As a graduate of the University of Chicago and an avid fan of Merton Miller, I support smaller government and oppose the idea of government imposed solutions. However, there are at least two fundamental fallacies in the argument that a so-called free market solution is the way to go for the current financial crisis.
First, free market capitalists need to come to the realization that there is no such thing as a perfectly free market. There simply are too many situations where the invisible hand could not handle the problem. When 9-11 occurred, we all agreed that it was wise to use government forces to deal with the issue in Afghanistan. Whether you agree with the Iraq policy or not, no one will suggest that we send private armies into combat and let a free market solution solve the military problem. In essence, society agrees that the role of defending the nation (and to attack others) needs to be done by government, not because it is the most efficient way, but because it is not solely a financial problem. Yet, one can argue persuasively that the war in Iraq is a significant cause of the current economic crisis.
Likewise, when Hurrican Katrina hit, and more recently with Hurricane Ike, the recovery effort requires the hand of massive government intervention. This has less to do with who is better in handling such recovery efforts but more to do with societies call that government help its citizens in times of crisis. I recall one of my accounting professors in Chicago tell me that it less about capitalism and free markets, but more about how big of a circle we create to make certain decisions. The choice to buy a red shirt or red-tie could be made by an individual, but the choice to build a neighborhood road will need to be done at the city level, and the choice to build national superhighways can only be done at a national level. Implicitly, we understand that government has a role, and that the role is not static, but rather a dynamic one. And that is why we vote for mayors, governors, Congressmen, and Presidents.
The current financial mess became a socio-economic crisis with a succession of bank failures and warnings of dire consequences by some of the most respected figures in the nation. We are witnessing panic selling on Wall Street and the Asian Markets even as I write this. The argument that the solution should be based on free market or capitalism makes a fundamentally flawed assumption that the banking institutions and capital markets were free to begin with. Bankruptcy laws are just that—laws written by Congress. That’s government intervention. That the banks have capital reserve requirements is dictated by regulations—once again, another series of laws. That’s government in action. I don’t hear many free market capitalists calling for abolishing capital requirements for banks.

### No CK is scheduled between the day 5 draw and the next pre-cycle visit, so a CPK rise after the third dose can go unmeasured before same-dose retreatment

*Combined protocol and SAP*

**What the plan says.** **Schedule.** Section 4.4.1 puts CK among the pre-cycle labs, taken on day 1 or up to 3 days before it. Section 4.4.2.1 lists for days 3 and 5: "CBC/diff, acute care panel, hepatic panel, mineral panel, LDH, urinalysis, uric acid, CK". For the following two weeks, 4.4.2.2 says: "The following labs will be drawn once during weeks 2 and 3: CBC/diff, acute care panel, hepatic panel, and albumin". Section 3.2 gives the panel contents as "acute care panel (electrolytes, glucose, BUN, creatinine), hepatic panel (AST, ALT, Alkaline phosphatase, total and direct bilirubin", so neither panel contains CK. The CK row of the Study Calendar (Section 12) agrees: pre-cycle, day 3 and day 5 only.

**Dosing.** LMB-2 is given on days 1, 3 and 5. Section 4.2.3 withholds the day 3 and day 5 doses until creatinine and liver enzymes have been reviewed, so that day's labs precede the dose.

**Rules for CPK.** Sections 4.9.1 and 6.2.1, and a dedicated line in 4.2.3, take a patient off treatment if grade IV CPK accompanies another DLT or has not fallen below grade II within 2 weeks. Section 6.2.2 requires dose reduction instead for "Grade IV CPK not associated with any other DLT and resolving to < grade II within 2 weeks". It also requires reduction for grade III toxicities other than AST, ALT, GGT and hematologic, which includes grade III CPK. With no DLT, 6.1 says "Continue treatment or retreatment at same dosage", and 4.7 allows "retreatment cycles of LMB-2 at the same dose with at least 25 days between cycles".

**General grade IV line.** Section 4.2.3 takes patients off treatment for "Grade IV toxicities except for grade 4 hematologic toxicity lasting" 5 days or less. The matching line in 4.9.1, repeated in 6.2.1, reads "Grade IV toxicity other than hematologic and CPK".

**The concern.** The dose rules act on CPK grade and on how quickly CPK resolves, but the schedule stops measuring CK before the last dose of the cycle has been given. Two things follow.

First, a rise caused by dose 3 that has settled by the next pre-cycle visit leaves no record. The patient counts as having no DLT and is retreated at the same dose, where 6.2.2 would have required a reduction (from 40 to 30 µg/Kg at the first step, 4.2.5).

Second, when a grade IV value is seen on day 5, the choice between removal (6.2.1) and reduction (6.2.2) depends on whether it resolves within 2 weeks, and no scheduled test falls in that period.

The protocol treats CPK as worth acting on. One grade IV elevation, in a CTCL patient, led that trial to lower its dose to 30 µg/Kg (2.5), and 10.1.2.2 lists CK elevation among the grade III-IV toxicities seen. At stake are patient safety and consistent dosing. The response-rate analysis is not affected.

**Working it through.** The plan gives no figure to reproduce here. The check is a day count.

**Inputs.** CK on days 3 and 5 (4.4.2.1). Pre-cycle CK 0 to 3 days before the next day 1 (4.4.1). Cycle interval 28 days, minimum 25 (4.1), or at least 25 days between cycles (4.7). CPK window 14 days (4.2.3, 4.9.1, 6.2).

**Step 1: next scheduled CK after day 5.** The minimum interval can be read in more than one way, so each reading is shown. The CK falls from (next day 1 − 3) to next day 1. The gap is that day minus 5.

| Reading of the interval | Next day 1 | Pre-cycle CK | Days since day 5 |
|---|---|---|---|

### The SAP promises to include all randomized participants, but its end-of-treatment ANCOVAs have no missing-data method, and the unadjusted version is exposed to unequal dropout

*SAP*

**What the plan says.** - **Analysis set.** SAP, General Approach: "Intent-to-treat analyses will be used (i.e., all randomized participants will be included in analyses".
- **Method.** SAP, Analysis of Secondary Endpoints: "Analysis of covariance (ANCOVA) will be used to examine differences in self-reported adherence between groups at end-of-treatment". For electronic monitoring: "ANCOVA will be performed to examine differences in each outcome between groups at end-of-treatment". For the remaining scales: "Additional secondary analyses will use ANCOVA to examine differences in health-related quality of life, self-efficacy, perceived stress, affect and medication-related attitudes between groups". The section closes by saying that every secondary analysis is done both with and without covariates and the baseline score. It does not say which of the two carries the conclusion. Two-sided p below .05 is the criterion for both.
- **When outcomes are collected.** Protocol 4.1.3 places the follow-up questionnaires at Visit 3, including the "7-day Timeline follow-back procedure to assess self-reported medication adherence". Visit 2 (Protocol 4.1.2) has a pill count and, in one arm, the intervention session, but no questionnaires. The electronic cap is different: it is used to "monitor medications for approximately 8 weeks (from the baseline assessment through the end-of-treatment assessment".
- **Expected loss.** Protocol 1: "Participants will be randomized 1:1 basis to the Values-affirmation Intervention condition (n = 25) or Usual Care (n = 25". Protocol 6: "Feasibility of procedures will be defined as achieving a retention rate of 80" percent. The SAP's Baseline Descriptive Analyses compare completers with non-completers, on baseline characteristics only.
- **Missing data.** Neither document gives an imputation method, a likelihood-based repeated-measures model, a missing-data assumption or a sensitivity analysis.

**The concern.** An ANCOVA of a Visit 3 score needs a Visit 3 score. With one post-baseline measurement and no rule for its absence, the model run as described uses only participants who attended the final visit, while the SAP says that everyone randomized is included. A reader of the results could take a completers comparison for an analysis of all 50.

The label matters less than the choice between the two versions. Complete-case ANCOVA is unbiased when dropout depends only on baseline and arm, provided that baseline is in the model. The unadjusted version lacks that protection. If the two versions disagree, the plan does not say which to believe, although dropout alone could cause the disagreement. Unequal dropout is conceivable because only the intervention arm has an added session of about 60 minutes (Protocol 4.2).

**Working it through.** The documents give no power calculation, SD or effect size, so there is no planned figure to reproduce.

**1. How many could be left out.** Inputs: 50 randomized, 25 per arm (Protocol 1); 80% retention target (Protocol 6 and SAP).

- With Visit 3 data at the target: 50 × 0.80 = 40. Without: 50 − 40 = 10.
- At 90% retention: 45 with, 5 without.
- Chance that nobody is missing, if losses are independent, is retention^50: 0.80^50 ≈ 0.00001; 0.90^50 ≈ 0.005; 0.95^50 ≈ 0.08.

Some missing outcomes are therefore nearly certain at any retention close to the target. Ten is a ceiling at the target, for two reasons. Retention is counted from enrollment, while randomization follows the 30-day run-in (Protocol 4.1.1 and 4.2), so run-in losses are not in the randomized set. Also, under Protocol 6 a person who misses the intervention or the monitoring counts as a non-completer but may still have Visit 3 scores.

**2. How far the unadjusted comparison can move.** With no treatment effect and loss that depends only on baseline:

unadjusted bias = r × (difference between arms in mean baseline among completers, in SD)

The turmoil in the markets will one day settle down. Few would be able to say for certain whether the $800 billion bailout (EESA = Emergency Economic Stabilization Act) worked or didn’t work. In the end, it will be the masses—the people—who will make that decision. Someone will decide by walking up to an auto dealership and buying that new car that is selling at such a great discount. The banker who believes that the worst is over will then make an auto loan to that person. The automakers will then decide that with the lower oil prices, US drivers may drive more. Investors might then think that there are bargains available for them to pick up in the stock market. If enough people believe it's working, it'll work.
The people will not open their ECON 101 text books to study if they regained their confidence because the solution was based on free market or government intervention. They may be pissed off at Wall Street executives who weren’t thrown in jail, but if their jobs are good, and the future looks bright, they will learn to look the other way.
And they will also be glad that their government didn’t over-react by nationalizing all the banks, imposing arbitrary ceilings on executive compensation, or by issuing mandatory price and wage freeze orders. They will also be thankful that the government decided not to throw money at infrastructure projects just to create jobs for more Bridges to Nowhere.
As crazy as the world may seem, our markets are still relatively free, the government is still working (as bad as it was before), we don’t have rioting in the streets, and the lawyers and accountants are still making money.
Just take a look a the EESA. There are plenty of jobs for asset managers, accountants, lawyers, and guess who—bankers. The free market just keeps getting freer.
Joseph Lee is formerly a partner with KPMG LLP, and currently teaches at both the Peter F. Drucker & Masatoshi Ito Graduate School of Management in Claremont and Pepperdine's Graziadio School of Business and Management as an Adjunct Professor.
He writes about current business, economic, and totally irrelevant topics from time to time and acts as executive communication consultant for a variety of global firms.